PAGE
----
April 2, 1996 in Nation/World

Cleanup Effort Rejuvenating Canyon Creek Project Replaces Tons Of Mine Waste With Trees, Rocks, Native Vegetation

By The Spokesman-Review
 

When Barbara Kitchen used to drive up Burke Canyon, she never thought twice about the barren, rocky valley floor peppered with ugly black stumps.

“That’s just how it’s always been,” she said.

But that’s all changing under a cooperative cleanup effort involving local, state and federal agencies and Hecla Mining Co.

On Monday, Kitchen looked out a pickup window to watch dinosaur-sized equipment haul away tons of mining waste. Upstream, a backhoe gingerly rearranged rocks and logs on the banks of new and improved Canyon Creek.

The scene is chaotic - upended trees, jumbles of rocks and mud - but in a few years, Kitchen anticipates, green grass and thousands of leafy trees will line the meandering creek.

“We’re going to have fish again in this creek - that’s the bottom line,” she said.

Kitchen keeps count of the hours and materials involved in the cleanup for the Silver Valley Natural Resource Trustees, which is managing the $3 million restoration effort.

The trustees oversee an almost $6 million fund initially established in 1986 when Idaho accepted a settlement from mining companies over pollution in the Coeur d’Alene Basin. A parallel federal lawsuit remains unresolved.

The cleanup involves about 50 acres of flood plain and 2.5 miles of Canyon Creek. Work started last August and is on schedule.

This winter’s flooding did not slow progress on the restoration. In fact, officials said the flooding helped deposit silt where it was needed most.

“You need to build that soil so the plants have something to hang onto,” the EPA’s Earl Liverman explained as he stood on the shoulder of the road.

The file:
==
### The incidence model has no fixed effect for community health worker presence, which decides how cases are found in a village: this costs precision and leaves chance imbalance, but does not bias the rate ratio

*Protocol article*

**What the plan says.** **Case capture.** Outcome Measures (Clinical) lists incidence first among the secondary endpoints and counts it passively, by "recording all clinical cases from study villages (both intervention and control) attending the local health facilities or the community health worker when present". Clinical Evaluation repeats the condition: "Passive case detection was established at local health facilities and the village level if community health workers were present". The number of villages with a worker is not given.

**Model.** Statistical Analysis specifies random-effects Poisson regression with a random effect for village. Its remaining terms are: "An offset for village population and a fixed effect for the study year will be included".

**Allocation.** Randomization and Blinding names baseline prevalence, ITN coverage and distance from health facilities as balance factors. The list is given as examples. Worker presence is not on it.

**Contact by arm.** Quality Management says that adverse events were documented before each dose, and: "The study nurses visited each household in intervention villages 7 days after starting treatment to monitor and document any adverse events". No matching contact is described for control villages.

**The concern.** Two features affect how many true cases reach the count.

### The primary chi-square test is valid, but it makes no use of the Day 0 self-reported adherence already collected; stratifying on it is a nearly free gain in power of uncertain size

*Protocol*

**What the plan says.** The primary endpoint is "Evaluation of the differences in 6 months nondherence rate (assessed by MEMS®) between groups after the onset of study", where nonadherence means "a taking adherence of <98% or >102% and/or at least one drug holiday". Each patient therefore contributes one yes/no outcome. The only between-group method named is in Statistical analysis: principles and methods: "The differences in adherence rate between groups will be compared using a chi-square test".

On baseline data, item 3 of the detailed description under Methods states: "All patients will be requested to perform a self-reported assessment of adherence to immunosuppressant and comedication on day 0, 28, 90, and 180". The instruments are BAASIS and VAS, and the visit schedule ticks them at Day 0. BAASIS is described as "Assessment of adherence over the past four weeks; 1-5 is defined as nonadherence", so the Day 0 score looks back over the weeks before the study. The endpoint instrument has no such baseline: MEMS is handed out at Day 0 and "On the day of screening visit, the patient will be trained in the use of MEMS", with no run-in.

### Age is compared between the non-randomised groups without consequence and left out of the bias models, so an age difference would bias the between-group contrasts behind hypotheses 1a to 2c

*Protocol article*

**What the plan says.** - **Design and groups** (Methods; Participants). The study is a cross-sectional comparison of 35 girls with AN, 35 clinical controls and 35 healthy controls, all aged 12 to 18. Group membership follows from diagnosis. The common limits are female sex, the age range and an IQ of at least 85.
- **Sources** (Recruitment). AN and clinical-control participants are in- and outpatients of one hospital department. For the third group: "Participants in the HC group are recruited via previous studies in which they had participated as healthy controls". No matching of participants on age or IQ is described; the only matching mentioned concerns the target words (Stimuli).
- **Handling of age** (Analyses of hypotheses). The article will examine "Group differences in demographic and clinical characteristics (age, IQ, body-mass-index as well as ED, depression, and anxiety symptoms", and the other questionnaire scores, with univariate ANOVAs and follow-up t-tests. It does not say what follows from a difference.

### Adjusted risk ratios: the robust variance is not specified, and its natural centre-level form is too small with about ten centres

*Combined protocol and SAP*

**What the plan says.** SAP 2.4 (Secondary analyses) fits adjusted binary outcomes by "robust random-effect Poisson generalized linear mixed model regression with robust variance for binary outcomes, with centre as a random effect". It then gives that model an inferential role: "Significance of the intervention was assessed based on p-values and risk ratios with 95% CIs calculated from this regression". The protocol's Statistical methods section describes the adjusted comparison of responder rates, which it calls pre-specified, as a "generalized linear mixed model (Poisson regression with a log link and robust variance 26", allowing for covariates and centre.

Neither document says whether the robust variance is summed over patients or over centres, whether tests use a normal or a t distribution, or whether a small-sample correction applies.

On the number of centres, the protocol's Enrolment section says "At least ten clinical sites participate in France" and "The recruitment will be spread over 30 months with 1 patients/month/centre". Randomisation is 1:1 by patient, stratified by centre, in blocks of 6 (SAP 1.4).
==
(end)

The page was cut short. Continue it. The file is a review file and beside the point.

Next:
Several feet below him on the flood plain, made lower by the removal of mine tailings, man and machine fine-tuned the banks of Canyon Creek’s new course.

Jack Matranga, a hydrologist, stood on the bank holding two alder saplings erect while a backhoe operator deftly swung around the steel bucket and gently deposited large rocks around the base of the trees - missing Matranga’s feet.

“Later in the day, when he starts getting mad at me, I stand a little farther back,” Matranga joked.

Matranga is designing the new streambed. Large logs and some old stumps are anchored along the shore at an angle to help hold soil in place. The new stream has natural looking bends. Downstream, he’s planning a series of wetlands.

Upstream, worker Nancy Anderson spent Monday morning spreading out bales of hay over the muddy banks. The red top hay from the Rose Lake area contains mixed grass seed that’s native to the canyon.

Project coordinator Marti Calabretta urged patience on those expecting a paradise to sprout overnight. The restoration work will take about three years, and it may take many more years before the habitat returns to its former health.

“It took it 100 years to become devoid of vegetation,” she said.

Until 30 years ago, the silver and lead mines up the canyon poured waste into Canyon Creek. Much of the heavy metal waste settled out along Canyon Creek where the canyon flattened out.

“That’s not how it’s done today,” said Matt Fein, Hecla’s coordinator for Coeur d’Alene Basin cleanup projects.

As water filters through the mine tailings, the heavy metal contamination is carried downstream into the Coeur d’Alene River.

Canyon and Ninemile creeks were identified through a scientific survey to be the largest contributors to metals pollution in the south fork of the Coeur d’Alene River, aside from the Bunker Hill Superfund site.

A similar cleanup project began up Ninemile Creek in 1994. Work continues there in an attempt to give plant life a firm hold along the restored creek.

Kitchen said she thought about Ninemile Creek during the last cold snap. When things warm up, she’s anxious to drive up there.

“I can’t wait until spring and see everything growing.”

, DataTimes

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